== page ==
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Changing Lives, Shaping Leaders

Interim President John E. Jones '77, P'11 (right) thanks Rob Steele '02, a first-generation college student who established a scholarship to help pave the way to Dickinson for first-gens. Photo by A. Pierce Bounds '71.

Interim President John E. Jones '77, P'11, (right) thanks Robert Steele '02, a former first-gen student who's helping the next generation of first-gen achievers. Photo by A. Pierce Bounds '71.

Robert Steele ’02 Establishes Scholarship for First Generation Students

by MaryAlice Bitts-Jackson

Robert Steele ’02 and his parents laid out the financial-aid forms on the kitchen table and took a deep breath. “It was overwhelming,” says Steele, the first in his family to attend college. “Everything about navigating the college admissions process was as intimidating as it was unfamiliar.” 

It was the first of many barriers Steele would face on the road to his college degree. Now, he’s on the other side—he works with colleges and universities and has several degrees to his name. And he’s establishing a scholarship fund to help mitigate one of those barriers for hard-working first-gens with demonstrated financial need.

Finding his way

In high school, Steele was a good student and a multi-sport athlete, voted by his classmates as the "best all-around" student.  He felt nervous and a bit guilty about going away to college and not earning a salary right away. But his parents supported his dream. One day, then Head Football Coach Darwin Breaux visited Steele’s high school and invited him to an overnight campus visit.  Steele loved the campus and the people he met, and he submitted his Dickinson application on the spot. But it wasn’t until he learned about Dickinson’s generous financial-aid package that he enrolled.

“There was constant financial pressure,” he remembers. “So my scholarship and grant were definitely the deciding factor.”

The first semester was harder than expected, both academically and socially. Steele worked hard to stay afloat. “People would say things like, ‘My dad told me about this experience he had in college,’ or ‘we went to Paris last summer.’ It just seemed like everyone else knew so many things that I didn’t,” remembers Steele, who had not only never heard the word “internship,” but also didn’t have a network to help him secure one.

The challenge became visually apparent during his first JDS Scholar reception at the Historic President’s House. Steele arrived in a T-shirt and shorts. All of the other male students wore khakis, dress shoes, button-downs and blazers—most of which he didn’t even own. And when someone offered him an hors d’oeuvre, he wasn’t quite sure what to do.

Steele listened and learned. He got involved with Sigma Chi and the football team. He attended more campus events. And by spring, it had clicked. “The Dickinson experience was inspiring, and I became more confident that I could navigate the world better because of this environment. It served as a transformative social and professional elevator for me,” he says.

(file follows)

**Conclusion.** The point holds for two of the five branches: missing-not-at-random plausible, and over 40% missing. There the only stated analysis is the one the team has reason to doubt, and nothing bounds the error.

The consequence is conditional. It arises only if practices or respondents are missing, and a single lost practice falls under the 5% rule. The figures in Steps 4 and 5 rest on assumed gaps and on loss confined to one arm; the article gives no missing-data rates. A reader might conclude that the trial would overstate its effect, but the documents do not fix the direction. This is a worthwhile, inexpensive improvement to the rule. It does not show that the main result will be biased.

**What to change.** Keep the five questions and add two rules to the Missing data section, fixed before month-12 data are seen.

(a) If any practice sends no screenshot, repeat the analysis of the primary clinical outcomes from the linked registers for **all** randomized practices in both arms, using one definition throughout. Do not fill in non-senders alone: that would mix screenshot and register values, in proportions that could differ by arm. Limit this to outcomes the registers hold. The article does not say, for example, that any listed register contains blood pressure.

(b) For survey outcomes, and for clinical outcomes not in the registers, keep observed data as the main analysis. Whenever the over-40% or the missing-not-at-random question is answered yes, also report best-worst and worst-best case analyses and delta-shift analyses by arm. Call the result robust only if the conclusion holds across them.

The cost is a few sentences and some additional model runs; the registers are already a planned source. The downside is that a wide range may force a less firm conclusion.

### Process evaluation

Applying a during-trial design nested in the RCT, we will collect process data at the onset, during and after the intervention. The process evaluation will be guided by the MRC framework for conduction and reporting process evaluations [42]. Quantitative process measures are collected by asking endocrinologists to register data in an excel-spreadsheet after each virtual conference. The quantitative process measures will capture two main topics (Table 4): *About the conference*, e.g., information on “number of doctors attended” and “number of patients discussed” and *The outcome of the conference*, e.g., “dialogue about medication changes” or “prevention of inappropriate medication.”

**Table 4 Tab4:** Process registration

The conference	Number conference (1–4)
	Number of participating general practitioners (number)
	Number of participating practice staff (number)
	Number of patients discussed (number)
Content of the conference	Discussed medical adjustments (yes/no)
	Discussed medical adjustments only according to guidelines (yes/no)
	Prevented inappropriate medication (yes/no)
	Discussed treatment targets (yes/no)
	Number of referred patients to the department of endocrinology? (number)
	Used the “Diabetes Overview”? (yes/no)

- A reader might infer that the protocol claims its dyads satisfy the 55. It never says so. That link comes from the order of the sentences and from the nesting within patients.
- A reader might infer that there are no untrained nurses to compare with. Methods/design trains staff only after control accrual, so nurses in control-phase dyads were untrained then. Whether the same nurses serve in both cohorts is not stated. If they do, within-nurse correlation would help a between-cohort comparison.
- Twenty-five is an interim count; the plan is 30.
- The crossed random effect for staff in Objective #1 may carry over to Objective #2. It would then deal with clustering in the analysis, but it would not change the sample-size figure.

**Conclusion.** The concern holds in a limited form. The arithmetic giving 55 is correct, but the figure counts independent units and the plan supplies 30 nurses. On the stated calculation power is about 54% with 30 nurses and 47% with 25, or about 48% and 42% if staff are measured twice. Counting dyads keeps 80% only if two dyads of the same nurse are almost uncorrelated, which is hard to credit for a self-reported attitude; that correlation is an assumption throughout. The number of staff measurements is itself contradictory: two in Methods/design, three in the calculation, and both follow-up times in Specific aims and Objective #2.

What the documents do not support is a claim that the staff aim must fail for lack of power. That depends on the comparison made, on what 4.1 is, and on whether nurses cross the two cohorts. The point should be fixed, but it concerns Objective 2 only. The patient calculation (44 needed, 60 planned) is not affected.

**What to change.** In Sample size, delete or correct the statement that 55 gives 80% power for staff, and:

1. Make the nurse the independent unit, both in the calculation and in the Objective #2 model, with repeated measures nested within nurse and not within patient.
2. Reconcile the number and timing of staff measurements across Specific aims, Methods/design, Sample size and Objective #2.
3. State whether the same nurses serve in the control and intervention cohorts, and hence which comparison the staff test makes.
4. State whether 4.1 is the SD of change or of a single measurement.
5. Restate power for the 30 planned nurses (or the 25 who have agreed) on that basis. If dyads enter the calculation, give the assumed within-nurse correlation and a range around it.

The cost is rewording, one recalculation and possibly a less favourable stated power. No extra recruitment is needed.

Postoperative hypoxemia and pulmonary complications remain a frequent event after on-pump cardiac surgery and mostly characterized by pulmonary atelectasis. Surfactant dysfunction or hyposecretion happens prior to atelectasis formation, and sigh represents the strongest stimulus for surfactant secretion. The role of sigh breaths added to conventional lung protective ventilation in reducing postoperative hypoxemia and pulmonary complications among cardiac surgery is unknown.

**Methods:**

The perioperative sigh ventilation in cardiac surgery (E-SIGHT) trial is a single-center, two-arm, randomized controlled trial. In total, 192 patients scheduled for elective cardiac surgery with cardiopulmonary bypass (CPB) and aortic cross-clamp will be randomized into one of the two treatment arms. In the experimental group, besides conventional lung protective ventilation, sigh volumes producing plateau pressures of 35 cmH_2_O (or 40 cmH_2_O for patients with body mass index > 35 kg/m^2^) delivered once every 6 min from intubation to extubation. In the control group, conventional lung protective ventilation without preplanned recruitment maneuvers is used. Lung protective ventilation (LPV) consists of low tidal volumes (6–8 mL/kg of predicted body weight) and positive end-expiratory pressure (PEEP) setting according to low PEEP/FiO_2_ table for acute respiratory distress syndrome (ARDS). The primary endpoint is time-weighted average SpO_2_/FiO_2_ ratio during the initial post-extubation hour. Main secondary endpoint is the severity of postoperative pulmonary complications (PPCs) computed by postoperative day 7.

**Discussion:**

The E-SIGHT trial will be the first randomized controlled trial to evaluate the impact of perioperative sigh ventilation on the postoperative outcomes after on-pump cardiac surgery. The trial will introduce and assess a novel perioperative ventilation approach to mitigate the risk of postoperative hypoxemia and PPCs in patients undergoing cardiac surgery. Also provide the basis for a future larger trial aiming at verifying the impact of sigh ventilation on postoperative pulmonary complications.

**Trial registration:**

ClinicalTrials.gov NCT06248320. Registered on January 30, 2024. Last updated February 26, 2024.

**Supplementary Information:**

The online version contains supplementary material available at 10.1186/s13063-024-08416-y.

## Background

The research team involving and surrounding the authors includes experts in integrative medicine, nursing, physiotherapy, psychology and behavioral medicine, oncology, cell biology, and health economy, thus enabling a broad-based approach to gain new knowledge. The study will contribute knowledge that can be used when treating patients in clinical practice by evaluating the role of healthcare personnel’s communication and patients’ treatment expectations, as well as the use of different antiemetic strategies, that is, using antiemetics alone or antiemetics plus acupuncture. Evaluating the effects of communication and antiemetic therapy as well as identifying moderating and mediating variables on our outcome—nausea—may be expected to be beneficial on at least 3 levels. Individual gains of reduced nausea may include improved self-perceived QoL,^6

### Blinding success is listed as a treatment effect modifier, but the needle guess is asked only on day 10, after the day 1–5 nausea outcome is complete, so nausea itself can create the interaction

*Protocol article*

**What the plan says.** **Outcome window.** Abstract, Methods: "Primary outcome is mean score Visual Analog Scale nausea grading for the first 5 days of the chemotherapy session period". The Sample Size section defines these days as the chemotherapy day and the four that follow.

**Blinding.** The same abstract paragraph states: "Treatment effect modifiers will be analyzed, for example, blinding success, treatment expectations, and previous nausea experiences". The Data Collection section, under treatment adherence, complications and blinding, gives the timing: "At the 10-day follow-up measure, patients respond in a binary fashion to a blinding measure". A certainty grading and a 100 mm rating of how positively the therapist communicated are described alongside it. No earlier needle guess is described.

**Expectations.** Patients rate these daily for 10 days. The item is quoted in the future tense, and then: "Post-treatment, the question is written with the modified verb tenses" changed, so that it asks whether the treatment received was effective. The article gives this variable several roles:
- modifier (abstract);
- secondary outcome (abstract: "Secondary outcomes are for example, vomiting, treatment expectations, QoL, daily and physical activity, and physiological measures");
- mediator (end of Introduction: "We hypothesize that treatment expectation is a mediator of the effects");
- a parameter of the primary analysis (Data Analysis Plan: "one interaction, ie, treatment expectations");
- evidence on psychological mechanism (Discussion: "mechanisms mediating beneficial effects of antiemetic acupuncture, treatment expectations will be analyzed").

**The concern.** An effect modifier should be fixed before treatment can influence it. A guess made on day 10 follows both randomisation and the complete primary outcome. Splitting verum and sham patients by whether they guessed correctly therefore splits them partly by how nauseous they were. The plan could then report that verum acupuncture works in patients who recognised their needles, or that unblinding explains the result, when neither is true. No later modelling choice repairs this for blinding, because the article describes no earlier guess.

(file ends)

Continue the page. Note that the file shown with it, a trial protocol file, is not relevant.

Steele studied abroad for a summer in England and served a junior-year internship semester in Washington, D.C. In 2000, he met his future wife, Melissa Brown ’00. He went on to earn advanced degrees, and after working in higher-ed communications, he shifted to education technology. He now serves as VP of the higher-education team at Workday, Inc. 

But was it worth it?

Steele established the Steele Family First Generation Scholarship Fund to help make a Dickinson education possible for first-gens with demonstrated financial need. It’s named in honor of his parents, whose love and support were essential to his early successes, and also in hopes that his daughter, Avery, will one day continue this work. He hopes to be in touch with Steele Family Scholars, sharing advice and helping them build up a professional network.

The scholarship is not simply an acknowledgement of the ways Steele’s Dickinson experiences paved the way for his successful career. It’s also Steele’s way of communicating the value of a college education in general—and a Dickinson education in particular—to families sitting at the proverbial kitchen table together, with an overwhelming amount of application forms before them, wondering if a college education is worth it.

“I’m here to show them that it is, indeed, worth it,” he says. “We know that the Dickinson education creates doers who know how to think critically, communicate effectively and consider multiple points of view, and that the Dickinson community inspires students to go out there and conquer the world. When you combine the benefits of a Dickinson education with the work ethic and positive attitude of a first-gen, that’s a powerful combination. ... That’s just the kind of engaged citizen-leaders we need in our world today.”


Published October 15, 2021